The second half of the day was about hiking Mount Vesuvius, which has to be one of the most memorable hikes I have ever done There is just something about hiking a national monument and doing it with good friends. We pushed each other and cheered each other on – we were one unit. As the hike progressed, we saw snow for the second time in Italy! I looked inside the deep crater and where the volcano erupts and a feeling of extreme elevation fell over me.

I thought to myself, as I looked inside the crater of an active volcano, how lucky and blessed I was to be there, and how I felt infinite and on top of the world. Time stopped, the brisk air was not a factor, I just wanted to remember it all. I wanted to remember the satisfaction of being on top of the mountain. I wanted to remember climbing it; sweaty shirt sticking to my back and all.

Wednesday was a free day. Our group had the option of going to Capri or Positano – both cities in the district, or province, of Naples. I went to Capri with my friends, and so did most people actually. The ferry costs a whopping 25 Euros for a round trip, which I thought was high, but at least we got a discount. During the thirty-minute ferry, I changed into my bathing suit and sandals because I was so hot and the weather was so nice. I always get hot, and very easily.

My language partner, Ivan, tells me that I am sempre colorrosso, which he says means always hot. That’s an accurate statement. Anyway, I stepped off the ferry and felt like a movie star because I was in such a beautiful place. Never would I have imagined coming here and so I was glad that I had the opportunity to come. I went to Sperlonga earlier this semester, but the day was cloudy and rainy and I ruined my sneakers when the water washed too far onto the sand and soaked my pants and shoes.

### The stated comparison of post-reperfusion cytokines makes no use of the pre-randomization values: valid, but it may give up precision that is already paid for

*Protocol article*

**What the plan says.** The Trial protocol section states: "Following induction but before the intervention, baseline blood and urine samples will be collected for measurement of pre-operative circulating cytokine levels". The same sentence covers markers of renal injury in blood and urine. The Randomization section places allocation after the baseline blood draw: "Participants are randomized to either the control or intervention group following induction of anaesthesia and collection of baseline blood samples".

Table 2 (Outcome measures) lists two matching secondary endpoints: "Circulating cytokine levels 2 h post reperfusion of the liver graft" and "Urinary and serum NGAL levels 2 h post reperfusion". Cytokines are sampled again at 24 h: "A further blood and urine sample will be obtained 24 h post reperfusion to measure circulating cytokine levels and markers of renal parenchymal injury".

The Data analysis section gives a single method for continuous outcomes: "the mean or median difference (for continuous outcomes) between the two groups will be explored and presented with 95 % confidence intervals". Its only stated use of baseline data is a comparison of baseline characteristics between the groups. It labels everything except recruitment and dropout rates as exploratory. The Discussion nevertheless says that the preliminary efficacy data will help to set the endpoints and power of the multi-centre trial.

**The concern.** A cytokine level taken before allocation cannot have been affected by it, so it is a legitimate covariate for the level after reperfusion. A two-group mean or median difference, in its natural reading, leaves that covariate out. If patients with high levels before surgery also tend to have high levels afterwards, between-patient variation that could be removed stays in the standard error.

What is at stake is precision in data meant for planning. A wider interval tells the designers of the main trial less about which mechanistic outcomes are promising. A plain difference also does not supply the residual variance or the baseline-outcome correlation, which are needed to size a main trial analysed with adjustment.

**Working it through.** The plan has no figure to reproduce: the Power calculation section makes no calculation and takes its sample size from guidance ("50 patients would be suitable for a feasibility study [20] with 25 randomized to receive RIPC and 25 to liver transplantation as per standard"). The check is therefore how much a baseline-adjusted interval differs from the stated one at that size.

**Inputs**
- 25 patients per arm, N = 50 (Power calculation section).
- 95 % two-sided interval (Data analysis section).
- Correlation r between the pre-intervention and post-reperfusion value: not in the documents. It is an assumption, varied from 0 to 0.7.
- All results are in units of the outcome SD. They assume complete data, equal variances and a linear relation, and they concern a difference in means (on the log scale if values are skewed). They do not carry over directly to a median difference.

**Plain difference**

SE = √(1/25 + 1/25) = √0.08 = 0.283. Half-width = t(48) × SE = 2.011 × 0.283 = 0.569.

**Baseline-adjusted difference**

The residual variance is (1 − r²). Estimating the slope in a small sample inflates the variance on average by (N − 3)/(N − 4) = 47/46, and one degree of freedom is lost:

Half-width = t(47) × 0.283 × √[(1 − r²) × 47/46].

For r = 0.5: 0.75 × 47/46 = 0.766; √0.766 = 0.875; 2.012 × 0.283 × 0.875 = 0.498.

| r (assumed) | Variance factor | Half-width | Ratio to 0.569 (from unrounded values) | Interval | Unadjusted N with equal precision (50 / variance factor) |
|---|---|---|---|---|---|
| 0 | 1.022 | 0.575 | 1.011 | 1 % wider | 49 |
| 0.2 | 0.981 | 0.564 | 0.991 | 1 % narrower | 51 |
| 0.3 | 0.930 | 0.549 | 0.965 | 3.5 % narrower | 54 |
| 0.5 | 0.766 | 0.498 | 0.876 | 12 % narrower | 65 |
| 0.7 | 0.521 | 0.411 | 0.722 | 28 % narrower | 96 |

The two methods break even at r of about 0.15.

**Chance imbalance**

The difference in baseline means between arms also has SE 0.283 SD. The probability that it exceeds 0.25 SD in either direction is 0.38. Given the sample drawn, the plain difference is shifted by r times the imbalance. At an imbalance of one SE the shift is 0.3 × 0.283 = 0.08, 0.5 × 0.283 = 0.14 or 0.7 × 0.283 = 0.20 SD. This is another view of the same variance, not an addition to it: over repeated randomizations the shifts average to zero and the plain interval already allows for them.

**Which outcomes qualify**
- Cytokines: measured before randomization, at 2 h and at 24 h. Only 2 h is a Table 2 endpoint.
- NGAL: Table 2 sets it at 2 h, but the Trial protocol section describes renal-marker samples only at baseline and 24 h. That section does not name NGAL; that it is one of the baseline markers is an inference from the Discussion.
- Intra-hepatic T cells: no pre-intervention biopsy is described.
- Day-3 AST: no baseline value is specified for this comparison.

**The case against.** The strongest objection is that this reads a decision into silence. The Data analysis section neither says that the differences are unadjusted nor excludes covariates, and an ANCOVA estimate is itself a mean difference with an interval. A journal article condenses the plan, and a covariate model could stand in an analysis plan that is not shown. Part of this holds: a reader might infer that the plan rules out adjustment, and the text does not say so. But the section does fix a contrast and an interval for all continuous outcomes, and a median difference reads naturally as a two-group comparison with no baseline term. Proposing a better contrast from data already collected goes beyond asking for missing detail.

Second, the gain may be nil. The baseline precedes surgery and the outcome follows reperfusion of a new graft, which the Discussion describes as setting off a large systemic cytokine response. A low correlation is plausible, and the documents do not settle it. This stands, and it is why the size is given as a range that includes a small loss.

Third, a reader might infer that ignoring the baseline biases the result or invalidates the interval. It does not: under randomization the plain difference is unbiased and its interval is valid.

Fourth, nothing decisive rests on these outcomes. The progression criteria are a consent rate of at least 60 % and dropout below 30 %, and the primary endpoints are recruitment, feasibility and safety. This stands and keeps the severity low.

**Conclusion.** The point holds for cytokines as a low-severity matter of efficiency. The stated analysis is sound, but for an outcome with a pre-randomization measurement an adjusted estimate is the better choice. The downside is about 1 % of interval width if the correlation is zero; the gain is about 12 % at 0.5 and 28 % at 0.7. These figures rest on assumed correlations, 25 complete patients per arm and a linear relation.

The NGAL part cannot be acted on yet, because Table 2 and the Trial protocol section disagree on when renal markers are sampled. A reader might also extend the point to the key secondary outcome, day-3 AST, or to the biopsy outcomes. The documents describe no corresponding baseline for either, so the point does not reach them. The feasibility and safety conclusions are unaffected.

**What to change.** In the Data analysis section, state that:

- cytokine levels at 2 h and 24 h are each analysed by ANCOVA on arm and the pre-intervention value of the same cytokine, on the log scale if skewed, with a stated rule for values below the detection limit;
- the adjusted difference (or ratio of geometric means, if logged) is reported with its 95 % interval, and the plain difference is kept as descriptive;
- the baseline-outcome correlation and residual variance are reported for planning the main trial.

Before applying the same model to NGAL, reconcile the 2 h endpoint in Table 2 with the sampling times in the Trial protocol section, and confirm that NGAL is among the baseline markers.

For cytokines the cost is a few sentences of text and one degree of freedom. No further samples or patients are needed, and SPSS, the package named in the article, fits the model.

The first thing we did was pay another 25 Euros to board a smaller boat and take it to the blue grotto. The entrance to the grotto, the mouth of the cave, was very small – we had to lean backwards and basically lie on our backs. The Italian man who rowed us in spoke decent English and told us about the cave while serenading us with his deep, masculine voice. It was beautiful inside. The water was crystal clear and shimmered under the dark cave like a star shines in the sky on a cloudy night. The water was blue and wonderful. Man, I wish I could have stayed in that cave for longer. The Emperor who stayed here used this cave as his personal swimming pool.

When we got back to shore, I walked to a rocky beach and began skipping rocks across the water. I skipped small and light rocks as well as big and heavy ones. Some just plumped into the water and made a big splash, but others skipped as many as four times across the water. I also took this opportunity to walked about 20 feet into the ocean and on this elevated rock in the water. I walked in with my sandals. Unfortunately I still had my shirt on. Even worse, my phone was still in my pocket so you can imagine how unhappy I was when I realized it was still in my shorts.

Only I would walk into the water with my phone. It is fried and I will be buying a new one this weekend. I did get some quality pictures of me looking like I could walk on water. It was like a scene straight out of the ‘Bruce Almighty’ movie.

Needless to say, that even though I was shivering and shirtless for the rest of the day, it was a very rewarding – and memorable visit to the cave and island of Capri. I would do it all over again – not walking into the water with my phone of course, but definitely experiencing the cave, the water, and the viewpoints. Man, it would be great to live here.